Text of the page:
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Woods unfairly at center of Augusta debate?

10/20/2002

NEW YORK -- Tiger Woods doesn't understand why his opinion
in the debate on whether women should be members at Augusta
National Golf Club has become so important.

"I didn't see it coming to this degree," he said in an
interview published Sunday in The New York Times. "Yes, I've
always wanted to impact lives in a positive way. But I like to pick
my own causes, and not be forced into having to do something."

Woods said it was not true that he avoids political controversy
for fear it might hurt his corporate interests and endorsements.

"There's no validity to that at all," he said. "I'll say what
I believe, but I'll choose when," Woods told the paper on Friday
from Lake Buena Vista, Fla., where he is playing in the Walt Disney
World Resort Golf Classic.

Woods was first asked about the issue of women membership at
Augusta during the British Open in July.

At that time he said, "It would be nice to see everyone have an
equal chance to participate, but there is nothing you can do about
it."

When Woods, the world's top golfer, was asked again last week,
he gave a more detailed answer.

"Do I want to see a female member?" he said. "Yes. But it's
our right to have any club set up the way we want to."

Woods called upon the two key players in the dispute -- Hootie
Johnson, the chairman of Augusta National, and Martha Burk, the
chairwoman of the National Council of Women's Organizations -- to
work out a compromise.

"If they both sat down and talked about it, it would be
resolved a lot better than what is going on right now," Woods said
Wednesday.

There is dispute as to whether Woods' latest comments were
positive or negative.

The Rev. Joseph Lowery, a founder of the Southern Christian
Leadership Conference, credited Woods for "trying to do the right
thing," but criticized what Woods said.

"He said they're both right, didn't he?" Lowery told the
newspaper. "He sounds like a politician. It's a good thing he
doesn't play golf that way. That's so nonaggressive, so
milquetoast, so lukewarm.

"He would never have hit that shot out over the water onto the
green with that kind of attitude. I guess it's his way of being
politically correct and safe. But you can't be all things to all
people. Sometimes you have to take a principled stand. I understand
that as the point man for the game of golf, and who's done more for
the sport than anyone else, he doesn't want to get embroiled in
controversy. But some things you can't avoid getting embroiled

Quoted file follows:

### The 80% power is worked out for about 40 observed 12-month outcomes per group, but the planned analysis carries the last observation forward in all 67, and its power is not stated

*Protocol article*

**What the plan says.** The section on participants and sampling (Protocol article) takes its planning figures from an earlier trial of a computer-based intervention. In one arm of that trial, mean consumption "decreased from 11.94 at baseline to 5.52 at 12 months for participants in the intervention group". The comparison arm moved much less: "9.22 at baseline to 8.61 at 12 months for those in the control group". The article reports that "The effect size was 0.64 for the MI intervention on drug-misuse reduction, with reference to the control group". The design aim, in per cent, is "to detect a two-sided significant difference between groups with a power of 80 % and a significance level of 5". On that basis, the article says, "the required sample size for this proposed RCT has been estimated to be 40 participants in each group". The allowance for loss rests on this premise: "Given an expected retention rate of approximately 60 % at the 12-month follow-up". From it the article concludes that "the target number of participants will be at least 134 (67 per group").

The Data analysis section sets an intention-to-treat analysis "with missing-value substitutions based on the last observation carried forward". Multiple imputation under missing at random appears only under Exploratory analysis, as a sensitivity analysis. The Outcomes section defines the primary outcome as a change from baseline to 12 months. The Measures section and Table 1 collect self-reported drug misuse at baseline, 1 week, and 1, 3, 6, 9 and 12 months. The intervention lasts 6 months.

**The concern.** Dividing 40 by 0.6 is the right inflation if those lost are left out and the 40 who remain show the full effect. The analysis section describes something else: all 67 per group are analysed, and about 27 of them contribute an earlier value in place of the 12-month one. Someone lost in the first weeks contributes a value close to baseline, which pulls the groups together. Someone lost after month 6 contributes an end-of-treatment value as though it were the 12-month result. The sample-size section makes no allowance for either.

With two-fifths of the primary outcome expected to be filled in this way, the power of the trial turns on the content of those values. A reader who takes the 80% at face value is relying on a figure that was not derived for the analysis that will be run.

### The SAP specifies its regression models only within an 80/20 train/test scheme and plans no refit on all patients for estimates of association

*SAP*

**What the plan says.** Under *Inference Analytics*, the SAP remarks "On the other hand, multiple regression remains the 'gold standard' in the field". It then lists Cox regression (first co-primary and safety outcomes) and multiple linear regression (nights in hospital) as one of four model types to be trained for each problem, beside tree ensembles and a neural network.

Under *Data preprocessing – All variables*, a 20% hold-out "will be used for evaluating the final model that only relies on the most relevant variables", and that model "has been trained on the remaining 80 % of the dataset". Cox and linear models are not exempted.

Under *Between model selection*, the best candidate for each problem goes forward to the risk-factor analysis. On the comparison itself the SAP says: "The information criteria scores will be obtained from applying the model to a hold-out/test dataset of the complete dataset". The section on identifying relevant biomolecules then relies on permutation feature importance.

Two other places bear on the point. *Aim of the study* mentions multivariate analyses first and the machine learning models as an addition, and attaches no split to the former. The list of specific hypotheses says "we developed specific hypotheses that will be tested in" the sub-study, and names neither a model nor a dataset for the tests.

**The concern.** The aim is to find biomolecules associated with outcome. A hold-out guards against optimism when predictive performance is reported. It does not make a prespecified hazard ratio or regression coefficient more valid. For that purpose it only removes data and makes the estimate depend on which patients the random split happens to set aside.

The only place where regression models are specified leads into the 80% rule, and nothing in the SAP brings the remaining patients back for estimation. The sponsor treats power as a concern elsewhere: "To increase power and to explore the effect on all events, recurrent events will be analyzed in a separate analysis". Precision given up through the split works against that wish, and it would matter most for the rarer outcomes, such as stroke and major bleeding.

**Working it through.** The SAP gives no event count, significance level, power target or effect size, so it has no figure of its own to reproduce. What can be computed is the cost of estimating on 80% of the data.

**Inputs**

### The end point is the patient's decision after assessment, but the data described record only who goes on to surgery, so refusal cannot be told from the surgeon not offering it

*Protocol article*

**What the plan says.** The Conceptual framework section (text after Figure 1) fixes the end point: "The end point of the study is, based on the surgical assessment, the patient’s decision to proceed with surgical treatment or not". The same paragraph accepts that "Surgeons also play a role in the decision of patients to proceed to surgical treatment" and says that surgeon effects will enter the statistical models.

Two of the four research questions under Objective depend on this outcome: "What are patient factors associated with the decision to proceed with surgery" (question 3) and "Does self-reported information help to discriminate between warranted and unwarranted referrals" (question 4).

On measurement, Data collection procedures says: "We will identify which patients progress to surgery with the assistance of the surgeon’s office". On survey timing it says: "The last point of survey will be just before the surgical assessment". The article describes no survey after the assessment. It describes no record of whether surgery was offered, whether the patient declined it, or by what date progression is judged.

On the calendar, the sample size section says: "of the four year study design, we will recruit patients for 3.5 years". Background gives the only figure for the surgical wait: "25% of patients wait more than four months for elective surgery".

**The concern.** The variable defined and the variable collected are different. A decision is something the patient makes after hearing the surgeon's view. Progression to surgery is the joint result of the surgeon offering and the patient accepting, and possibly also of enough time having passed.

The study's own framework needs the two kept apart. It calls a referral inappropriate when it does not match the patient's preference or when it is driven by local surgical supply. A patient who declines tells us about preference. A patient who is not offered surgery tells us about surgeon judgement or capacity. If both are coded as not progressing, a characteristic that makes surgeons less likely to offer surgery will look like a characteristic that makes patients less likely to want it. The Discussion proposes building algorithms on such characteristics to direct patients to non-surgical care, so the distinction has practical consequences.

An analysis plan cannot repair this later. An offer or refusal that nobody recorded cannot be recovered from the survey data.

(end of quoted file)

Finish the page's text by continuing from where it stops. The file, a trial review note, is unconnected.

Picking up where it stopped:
in."

Tommie Smith, the champion sprinter who protested the treatment
of black Americans by raising a gloved fist at the 1968 Olympics in
Mexico City, disagreed with Lowery's assessment.

"Very diplomatic," Smith said of Woods. "I think he's coming
out in his social development."

Woods is trying to avoid situations in which he can't seem to
come out on the right side.

"I have the feeling that sometimes I can't say anything,
because I'm going to get criticized," Woods told the paper. "And
what's unfair about that is, people always ask my opinion. They ask
for my opinion, and then sometimes when I give it to them, they
don't respect what I have to say. If that's the case, then don't
ask."

Billie Jean King, who helped revolutionize women's tennis, had
no problem with Woods' comments.

"I thought they were right on," King said. "He said they
should get together, person to person, and have a dialogue."

David Duval thinks Woods has been painted into a corner.

"There's a firestorm around him," Duval said. "We've talked
about it. Regardless of the position he takes, he's wrong. He's not
ever going to be right, unless he agrees with the party that is
really upset. He's entirely in a no-win situation that way.

"I think most of it's because he's not white. He's looked to
pick up where Jim Brown, Michael Jordan and some of these guys have
left off. That's a tough spot to be in."

Duval told the newspaper that he, and other players on the pro
tour, feel that people should leave Woods alone.

"He's 26 years old," Duval said. "Let him play golf. I
imagine you'll see him take positions here and there, but I don't
think his focus right now should be social change and social
influence. He's just starting his career."

Woods would like to focus on issues that he is more closely
involved with.

"I have my foundation," he said, referring to the Tiger Woods
Foundation, which encourages minority youngsters to learn and play
golf. "We're trying to do a lot of different things. But what I've
found is that a lot of people want me to be the head of their
cause. It's hard.

"I certainly understand what they're trying to accomplish at
Augusta. I also understood the Confederate flag issue a while ago.
But I'm trying to keep my focus on my foundation, and what we're
trying to do. I don't think it should be the responsibility of
celebrities, or sports figures, to have to be the champion of all
causes."

Johnson has said Augusta does not have exclusionary policies,
although it has never had a female member in its 70 years, and it
wasn't until 1990 that the club admitted a black member.

As Burk began to pressure corporate sponsors of the Masters,
Johnson responded in late August by dropping them for next year's
tournament, making the Masters the only commercial-free sports
broadcast on network television.

In recent weeks, the chief executives of American Express,
Citigroup Corp. and the U.S. Olympic Committee -- all members at
Augusta -- have issued statements supporting female members at the
home of the Masters.